Lo and Behold, Reveries of the Connected World – Review

By James Hancock August 24th, 2016

The fact that Werner Herzog is still going strong at age 75 should be a cause for celebration for movie lovers all around the world. For the last half century he has produced one of the most distinctive bodies of work of any filmmaker who has ever lived and I count many of his movies among the best I have ever seen. So it came as a huge surprise to me yesterday when I learned that Werner Herzog had not only made a new documentary Lo and Behold, Reveries of the Connected World but also that it had already been released a few days beforehand. Given that the film is about the internet and our interconnected world, the irony was not lost on me that this movie was not on my radar in spite of my spending far too much time online for the sole purpose of talking about and gathering information about movies. Well now I’m up to speed on Herzog’s latest and I’m pleased to report that I absolutely loved it, so much so that I’m currently watching it for a second time as I write this review. This film is not likely to force any Herzog fan to rearrange their top 5 Herzog list or even their top 10 for that matter (he has 68 credits as director), but I think this documentary is essential viewing. At a time where our technology continues to evolve at an exponential rate affecting us in ways we can’t hope to fully comprehend, Herzog’s film forces us to assess this period of disruptive change and come to terms with its best and most dire consequences.

Herzog may not appear physically in Lo and Behold, Reveries of the Connected World but his voice and presence is felt in every frame of film as he conducts a series of interviews covering the birth of the internet, artificial intelligence, hacker culture, gaming addiction and the colonization of Mars. The film is relatively short with a runtime of 98 minutes but Herzog manages to pack an astonishing amount of information and contrasting perspectives into this lean feature film. Many sequences are incredibly inspiring. Sebastian Thrun, a roboticist and educator, discusses a class he taught at Stanford University where he had a classroom of 200 Stanford students as well as 160,000 additional students enrolled online. At the end of the semester, the top 412 students were not even enrolled at Stanford. This is a staggering shift in the status quo of our education system that would have been inconceivable without our newly interconnected world. But for every positive story in the film such as the evolution of the artificial intelligence in our automobiles, there is a equal and opposite story that will chill your blood. On the micro side of things, these dark tales include scenarios where addiction to video games has led to loss of limbs or even one’s own children due to spending too much time in virtual worlds. But on the macro level, even more alarming are the conversations about how random natural events such as sunspots and solar flares or manmade disasters caused by hackers could easily disrupt the fragile ecosystem of the internet. As a society, we are only a few missing meals away from an age of barbarism at all times, a scenario that would become frighteningly real alarmingly quickly if we were to lose the internet even for a short period of time.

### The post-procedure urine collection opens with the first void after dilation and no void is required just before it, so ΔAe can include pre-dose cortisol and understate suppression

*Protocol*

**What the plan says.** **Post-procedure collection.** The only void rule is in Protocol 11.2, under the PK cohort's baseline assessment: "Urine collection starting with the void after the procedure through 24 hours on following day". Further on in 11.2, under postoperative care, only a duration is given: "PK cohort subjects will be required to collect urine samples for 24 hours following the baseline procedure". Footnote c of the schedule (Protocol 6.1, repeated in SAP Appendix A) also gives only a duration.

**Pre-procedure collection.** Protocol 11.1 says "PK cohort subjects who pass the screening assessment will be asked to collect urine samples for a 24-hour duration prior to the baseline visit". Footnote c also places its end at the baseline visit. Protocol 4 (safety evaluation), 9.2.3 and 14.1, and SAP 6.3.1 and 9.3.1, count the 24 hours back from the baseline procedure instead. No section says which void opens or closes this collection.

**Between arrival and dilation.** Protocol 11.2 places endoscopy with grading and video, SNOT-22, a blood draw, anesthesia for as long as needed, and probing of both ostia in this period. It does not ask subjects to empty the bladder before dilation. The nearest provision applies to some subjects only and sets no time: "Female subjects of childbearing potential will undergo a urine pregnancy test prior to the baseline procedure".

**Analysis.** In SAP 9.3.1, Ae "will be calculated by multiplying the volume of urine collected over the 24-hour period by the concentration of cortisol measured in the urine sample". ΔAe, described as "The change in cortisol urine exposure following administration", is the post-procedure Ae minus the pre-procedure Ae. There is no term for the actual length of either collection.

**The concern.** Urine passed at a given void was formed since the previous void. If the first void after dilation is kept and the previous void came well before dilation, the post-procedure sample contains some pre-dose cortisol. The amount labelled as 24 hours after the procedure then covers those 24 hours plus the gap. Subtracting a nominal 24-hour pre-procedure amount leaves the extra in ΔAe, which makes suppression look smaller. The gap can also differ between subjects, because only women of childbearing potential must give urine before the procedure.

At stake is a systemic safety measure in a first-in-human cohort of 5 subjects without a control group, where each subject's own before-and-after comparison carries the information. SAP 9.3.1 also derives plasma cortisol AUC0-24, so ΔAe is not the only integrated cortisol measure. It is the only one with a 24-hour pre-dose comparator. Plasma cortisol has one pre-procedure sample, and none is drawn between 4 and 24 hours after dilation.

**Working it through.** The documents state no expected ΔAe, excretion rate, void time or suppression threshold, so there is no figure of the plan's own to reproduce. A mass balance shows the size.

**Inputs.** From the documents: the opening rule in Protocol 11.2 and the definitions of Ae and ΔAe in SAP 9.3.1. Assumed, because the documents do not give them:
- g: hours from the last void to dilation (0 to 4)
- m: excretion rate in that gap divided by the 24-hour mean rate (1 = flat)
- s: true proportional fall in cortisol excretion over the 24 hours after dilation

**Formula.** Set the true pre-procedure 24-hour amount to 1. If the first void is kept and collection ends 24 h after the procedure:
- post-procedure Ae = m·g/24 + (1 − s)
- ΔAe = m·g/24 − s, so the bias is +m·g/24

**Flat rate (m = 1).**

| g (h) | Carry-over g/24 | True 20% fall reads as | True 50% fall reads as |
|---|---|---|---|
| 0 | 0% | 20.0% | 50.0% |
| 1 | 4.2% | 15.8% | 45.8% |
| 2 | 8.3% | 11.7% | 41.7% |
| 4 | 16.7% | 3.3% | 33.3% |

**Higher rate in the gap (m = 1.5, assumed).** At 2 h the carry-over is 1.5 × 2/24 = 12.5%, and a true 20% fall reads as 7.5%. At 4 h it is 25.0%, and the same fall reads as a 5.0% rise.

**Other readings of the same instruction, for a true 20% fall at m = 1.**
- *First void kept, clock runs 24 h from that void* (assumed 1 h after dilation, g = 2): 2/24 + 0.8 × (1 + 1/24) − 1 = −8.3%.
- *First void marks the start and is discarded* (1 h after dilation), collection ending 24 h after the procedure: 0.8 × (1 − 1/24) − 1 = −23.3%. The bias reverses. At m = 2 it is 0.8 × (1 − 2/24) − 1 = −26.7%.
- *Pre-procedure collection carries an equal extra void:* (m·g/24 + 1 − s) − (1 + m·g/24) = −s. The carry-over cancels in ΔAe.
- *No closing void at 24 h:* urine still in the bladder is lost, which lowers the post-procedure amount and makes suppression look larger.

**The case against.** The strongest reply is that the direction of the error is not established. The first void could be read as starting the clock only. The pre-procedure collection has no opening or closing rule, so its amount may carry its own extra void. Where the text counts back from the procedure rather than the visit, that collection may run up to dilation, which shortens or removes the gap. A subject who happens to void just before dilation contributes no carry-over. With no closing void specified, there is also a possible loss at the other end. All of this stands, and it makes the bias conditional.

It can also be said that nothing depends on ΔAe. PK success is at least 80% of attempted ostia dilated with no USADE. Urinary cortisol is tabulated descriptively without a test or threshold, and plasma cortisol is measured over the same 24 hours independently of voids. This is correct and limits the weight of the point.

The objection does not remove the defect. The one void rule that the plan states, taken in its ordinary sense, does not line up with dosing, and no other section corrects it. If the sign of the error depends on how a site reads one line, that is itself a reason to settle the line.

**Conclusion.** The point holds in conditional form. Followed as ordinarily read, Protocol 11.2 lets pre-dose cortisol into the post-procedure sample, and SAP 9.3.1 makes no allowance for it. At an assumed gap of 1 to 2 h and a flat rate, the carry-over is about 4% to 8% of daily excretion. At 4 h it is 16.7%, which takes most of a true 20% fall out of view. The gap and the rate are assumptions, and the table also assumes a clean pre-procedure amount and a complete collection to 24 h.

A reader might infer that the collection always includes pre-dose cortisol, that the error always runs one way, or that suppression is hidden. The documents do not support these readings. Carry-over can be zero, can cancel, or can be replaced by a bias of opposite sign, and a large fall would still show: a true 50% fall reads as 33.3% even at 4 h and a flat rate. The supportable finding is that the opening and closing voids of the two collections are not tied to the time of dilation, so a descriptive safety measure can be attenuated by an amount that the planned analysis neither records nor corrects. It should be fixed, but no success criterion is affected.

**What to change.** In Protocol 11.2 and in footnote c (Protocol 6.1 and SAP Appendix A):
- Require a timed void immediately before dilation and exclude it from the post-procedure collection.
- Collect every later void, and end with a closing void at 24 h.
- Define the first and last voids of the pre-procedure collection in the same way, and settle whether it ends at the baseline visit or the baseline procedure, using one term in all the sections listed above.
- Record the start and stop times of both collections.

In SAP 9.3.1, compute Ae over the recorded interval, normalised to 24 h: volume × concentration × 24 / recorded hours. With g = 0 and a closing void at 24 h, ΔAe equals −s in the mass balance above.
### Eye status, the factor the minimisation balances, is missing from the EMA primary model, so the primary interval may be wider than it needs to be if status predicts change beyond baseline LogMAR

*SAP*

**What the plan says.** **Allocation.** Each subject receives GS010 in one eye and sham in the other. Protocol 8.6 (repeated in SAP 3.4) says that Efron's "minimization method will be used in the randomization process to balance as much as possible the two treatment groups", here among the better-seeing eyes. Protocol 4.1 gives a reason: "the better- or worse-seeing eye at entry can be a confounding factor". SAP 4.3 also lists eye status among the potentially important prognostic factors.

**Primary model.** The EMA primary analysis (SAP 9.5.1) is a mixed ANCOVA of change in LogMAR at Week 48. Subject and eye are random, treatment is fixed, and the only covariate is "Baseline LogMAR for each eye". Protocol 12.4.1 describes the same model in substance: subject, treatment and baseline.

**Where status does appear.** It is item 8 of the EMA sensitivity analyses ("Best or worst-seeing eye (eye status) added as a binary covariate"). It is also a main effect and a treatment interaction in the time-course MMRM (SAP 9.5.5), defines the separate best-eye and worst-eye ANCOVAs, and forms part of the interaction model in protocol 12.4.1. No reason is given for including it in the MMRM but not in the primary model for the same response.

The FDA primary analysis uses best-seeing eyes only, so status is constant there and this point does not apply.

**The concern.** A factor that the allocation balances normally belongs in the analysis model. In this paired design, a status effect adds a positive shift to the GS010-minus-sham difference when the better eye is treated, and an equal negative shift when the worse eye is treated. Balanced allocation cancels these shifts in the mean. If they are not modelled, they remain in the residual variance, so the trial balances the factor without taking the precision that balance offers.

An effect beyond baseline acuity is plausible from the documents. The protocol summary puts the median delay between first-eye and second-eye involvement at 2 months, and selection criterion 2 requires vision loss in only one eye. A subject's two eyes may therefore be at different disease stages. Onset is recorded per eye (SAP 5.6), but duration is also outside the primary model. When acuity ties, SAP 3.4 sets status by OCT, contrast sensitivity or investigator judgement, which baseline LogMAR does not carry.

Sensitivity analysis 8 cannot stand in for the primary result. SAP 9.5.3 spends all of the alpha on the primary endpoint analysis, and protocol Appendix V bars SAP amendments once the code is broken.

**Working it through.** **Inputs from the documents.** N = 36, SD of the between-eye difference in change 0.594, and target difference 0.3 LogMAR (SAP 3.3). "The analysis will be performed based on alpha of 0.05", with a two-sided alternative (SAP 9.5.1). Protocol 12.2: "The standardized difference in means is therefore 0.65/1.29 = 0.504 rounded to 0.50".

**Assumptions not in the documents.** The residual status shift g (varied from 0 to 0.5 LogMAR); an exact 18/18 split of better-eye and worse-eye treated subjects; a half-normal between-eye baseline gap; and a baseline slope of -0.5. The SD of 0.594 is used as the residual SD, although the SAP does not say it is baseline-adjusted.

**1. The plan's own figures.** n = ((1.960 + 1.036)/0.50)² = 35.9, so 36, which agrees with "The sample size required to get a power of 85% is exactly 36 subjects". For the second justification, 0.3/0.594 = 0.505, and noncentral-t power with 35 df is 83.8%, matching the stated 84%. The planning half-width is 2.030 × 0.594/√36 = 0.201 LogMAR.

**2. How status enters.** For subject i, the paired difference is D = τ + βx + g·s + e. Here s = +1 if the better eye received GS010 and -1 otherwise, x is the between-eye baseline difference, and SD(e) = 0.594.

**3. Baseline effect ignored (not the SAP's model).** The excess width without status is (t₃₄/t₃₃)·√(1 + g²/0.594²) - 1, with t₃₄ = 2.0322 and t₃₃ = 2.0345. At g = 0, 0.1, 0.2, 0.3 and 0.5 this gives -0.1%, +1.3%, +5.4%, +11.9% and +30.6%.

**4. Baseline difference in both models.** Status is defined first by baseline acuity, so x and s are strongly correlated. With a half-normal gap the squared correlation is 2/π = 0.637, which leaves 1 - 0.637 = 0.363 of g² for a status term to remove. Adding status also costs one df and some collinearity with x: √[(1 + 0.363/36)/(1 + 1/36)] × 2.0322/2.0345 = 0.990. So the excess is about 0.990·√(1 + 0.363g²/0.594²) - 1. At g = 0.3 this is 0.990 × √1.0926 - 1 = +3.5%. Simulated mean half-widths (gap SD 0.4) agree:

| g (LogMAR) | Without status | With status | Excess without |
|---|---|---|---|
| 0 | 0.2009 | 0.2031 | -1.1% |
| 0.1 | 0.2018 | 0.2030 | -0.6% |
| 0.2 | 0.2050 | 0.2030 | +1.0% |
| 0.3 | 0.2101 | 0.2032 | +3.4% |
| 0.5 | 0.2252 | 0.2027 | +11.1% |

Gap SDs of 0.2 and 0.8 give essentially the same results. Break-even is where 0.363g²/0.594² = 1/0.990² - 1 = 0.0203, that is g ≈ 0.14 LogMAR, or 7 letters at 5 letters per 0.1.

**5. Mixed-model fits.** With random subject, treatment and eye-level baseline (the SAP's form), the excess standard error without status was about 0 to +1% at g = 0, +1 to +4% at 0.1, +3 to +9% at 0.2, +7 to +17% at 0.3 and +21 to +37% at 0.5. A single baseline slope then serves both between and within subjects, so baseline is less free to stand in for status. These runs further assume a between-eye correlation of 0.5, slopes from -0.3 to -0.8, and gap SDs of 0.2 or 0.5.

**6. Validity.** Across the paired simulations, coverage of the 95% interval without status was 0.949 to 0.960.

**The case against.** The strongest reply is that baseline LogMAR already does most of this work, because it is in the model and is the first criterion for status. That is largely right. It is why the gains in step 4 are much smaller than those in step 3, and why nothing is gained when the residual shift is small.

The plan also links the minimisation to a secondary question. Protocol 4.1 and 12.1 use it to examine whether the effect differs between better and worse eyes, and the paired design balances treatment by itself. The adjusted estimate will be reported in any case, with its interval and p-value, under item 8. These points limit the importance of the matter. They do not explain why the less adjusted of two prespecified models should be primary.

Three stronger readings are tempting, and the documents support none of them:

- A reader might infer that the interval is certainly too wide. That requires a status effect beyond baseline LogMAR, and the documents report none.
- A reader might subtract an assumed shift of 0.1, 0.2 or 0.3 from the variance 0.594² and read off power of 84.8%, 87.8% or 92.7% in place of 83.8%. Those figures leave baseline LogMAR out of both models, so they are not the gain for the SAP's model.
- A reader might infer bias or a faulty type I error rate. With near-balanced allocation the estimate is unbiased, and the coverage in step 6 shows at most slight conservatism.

In spite of some of the nightmare scenarios explored in the film, overall the movie left me feeling hopeful and inspired. With so much of our online interaction these days consisting of little more than recreational outrage or wallowing in mind numbingly stupid content, there is something incredibly refreshing about listening to brilliant individuals discuss their ideas for 90 straight minutes. One of my favorite moments is when Herzog sits down with entrepreneur Elon Musk, who is using his vast resources for the exploration of space, and puts him on the spot by volunteering to be the first person sent to Mars. Musk squirms a bit uncomfortably before moving onto another topic. Musk’s aspirations for the human race continue to impress me and it would not surprise at all if in the years to come he were to come to be known as one of the most important technological entrepreneurs of the 21st century. But as a film lover, even more impressive to me is Herzog himself. It is incredible to me that after a half century of filmmaking adventures that would kill most normal individuals, Werner Herzog appears more curious and engaged than ever before. He is the last of the great maverick directors who is willing to hurl himself into a live volcano or fly through a burning oil well for the sake of capturing a few interesting seconds through the lens of his camera. It is a privilege to be a fan of movies at a time where he has remained so incredible productive. When his life finally draws to a close, I hope we’ll find a way to send his entire filmography into space. If his films were to find their way into the hands of alien life, I can think of no better way for the human race to make their proper introduction.

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